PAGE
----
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Raising and Rearing Octopus briareus

<< Cephalopod Articles | By Dr. James B. Wood

Octopuses make fascinating pets for advanced marine aquarists. Some of these cephalopods can even be reared from egg to adult in the comfort of your home; just be sure to check with your spouse before you decide to turn the den into a full scale rearing facility for 200 octopuses!

Octopuses have two reproductive strategies. The common octopus, Octopus vulgaris, lays 100,000 to 500,000 small eggs that hatch into planktonic young. O. briareus, on the other hand, lays approximately 500 large eggs which hatch into benthic young (Sweeney 1992). This fact is important as the large-egged octopuses are much easier to rear.

Occasionally an octopus will lay eggs in captivity. If the hobbyist has had the octopus for a long time, the eggs will be infertile. Usually the female will still brood the eggs and refuse food. She may eventually eat the infertile eggs. An octopus that lays eggs, whether they are fertile or not, is near the end of it's life. If an octopus that lays eggs was purchased or collected in the last 3 months or so, there is a good chance that the eggs will be fertile.

The best way to "stack the odds" of getting a female octopus that will lay fertile eggs is to go out and collect one yourself. Be sure to check local fishing laws first. In order to do this you need access to the ocean, an idea of when mature females are available in your area, and be able to sex a mature octopus. Local fishermen and divers that night dive should be able to tell you if octopuses occur in your area. As far as sexing octopuses goes, mature males will have a ligula, which looks something like a small catchers mit on one of their arms.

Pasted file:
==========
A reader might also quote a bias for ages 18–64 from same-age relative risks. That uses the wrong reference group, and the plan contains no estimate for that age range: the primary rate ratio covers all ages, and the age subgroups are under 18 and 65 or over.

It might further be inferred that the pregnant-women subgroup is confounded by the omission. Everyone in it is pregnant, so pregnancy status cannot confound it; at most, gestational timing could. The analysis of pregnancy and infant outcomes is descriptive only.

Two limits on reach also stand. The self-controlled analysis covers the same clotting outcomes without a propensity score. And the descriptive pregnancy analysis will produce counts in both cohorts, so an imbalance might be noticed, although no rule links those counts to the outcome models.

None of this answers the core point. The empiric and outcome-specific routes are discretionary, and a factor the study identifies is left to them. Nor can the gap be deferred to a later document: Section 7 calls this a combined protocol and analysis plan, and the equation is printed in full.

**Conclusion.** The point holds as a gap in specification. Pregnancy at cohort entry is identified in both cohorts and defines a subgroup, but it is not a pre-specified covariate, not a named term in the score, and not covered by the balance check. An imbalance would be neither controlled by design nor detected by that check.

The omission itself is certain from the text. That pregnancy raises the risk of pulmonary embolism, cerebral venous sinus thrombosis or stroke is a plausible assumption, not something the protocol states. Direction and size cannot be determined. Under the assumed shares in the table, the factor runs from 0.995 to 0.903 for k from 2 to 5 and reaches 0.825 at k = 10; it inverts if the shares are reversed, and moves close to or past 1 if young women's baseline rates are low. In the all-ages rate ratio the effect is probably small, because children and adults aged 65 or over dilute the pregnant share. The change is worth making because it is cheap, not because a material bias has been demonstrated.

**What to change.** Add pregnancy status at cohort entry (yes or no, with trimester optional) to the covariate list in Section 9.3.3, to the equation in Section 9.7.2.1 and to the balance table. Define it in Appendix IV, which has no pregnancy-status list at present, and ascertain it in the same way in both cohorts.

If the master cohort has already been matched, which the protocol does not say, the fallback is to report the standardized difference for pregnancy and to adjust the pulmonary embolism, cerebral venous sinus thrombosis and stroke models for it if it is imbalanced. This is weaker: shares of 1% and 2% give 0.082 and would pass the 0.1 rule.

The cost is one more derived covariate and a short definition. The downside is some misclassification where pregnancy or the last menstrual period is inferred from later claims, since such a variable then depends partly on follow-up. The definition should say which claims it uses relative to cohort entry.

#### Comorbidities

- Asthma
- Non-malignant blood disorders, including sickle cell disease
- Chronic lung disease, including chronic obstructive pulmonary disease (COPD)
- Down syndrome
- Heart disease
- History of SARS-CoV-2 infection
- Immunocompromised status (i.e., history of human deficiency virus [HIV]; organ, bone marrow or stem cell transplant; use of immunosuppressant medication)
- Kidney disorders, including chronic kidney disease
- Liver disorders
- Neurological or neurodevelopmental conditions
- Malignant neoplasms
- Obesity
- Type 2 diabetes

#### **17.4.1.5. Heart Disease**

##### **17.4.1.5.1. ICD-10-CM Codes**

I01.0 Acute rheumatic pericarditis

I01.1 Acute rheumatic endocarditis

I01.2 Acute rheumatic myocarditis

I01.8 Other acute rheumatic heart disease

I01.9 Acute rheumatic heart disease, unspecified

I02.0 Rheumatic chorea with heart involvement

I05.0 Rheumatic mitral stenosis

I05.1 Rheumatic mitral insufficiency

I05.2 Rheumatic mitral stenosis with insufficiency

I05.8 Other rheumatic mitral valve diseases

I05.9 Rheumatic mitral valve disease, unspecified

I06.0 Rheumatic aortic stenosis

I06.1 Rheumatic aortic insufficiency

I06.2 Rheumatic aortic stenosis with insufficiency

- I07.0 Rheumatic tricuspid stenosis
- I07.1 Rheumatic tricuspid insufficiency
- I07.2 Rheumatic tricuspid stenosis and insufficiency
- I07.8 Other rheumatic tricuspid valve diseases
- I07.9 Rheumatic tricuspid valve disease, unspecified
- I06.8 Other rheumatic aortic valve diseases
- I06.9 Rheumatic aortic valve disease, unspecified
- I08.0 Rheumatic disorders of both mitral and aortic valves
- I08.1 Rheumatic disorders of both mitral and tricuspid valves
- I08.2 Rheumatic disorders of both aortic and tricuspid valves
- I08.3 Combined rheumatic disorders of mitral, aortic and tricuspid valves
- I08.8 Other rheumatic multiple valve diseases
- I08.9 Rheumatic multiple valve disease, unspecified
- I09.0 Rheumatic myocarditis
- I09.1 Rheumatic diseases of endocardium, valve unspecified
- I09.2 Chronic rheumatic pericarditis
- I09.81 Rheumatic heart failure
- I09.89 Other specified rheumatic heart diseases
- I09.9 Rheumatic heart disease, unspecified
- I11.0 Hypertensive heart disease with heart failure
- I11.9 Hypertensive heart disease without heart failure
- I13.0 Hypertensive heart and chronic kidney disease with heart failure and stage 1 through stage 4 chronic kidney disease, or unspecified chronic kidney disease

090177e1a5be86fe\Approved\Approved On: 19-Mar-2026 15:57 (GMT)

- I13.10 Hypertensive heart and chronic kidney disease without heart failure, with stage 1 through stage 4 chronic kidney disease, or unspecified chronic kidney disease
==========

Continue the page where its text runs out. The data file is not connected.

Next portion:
There are a number of ways to collect octopuses. One of the easiest and most fun is to go tidepooling during low tide at night. Night snorkelling, night diving, and laying trap lines of pots (artificial dens) may also work. Keep in mind that octopuses have an arsenal of tricks at their disposal. They can change colour, change skin texture, move through very small holes, produce an ink decoy, and jet. After you have collected an octopus, keep an eye on her or him and be prepared to do a water change if the octopus inks in a small volume of water. Also keep in mind that octopuses are notorious escape artists. If you plan to collect an octopus and are not familiar with their special needs, see Johnston and Forsythe (1993a, 1993b) and Wood (1994) for general information on octopus care.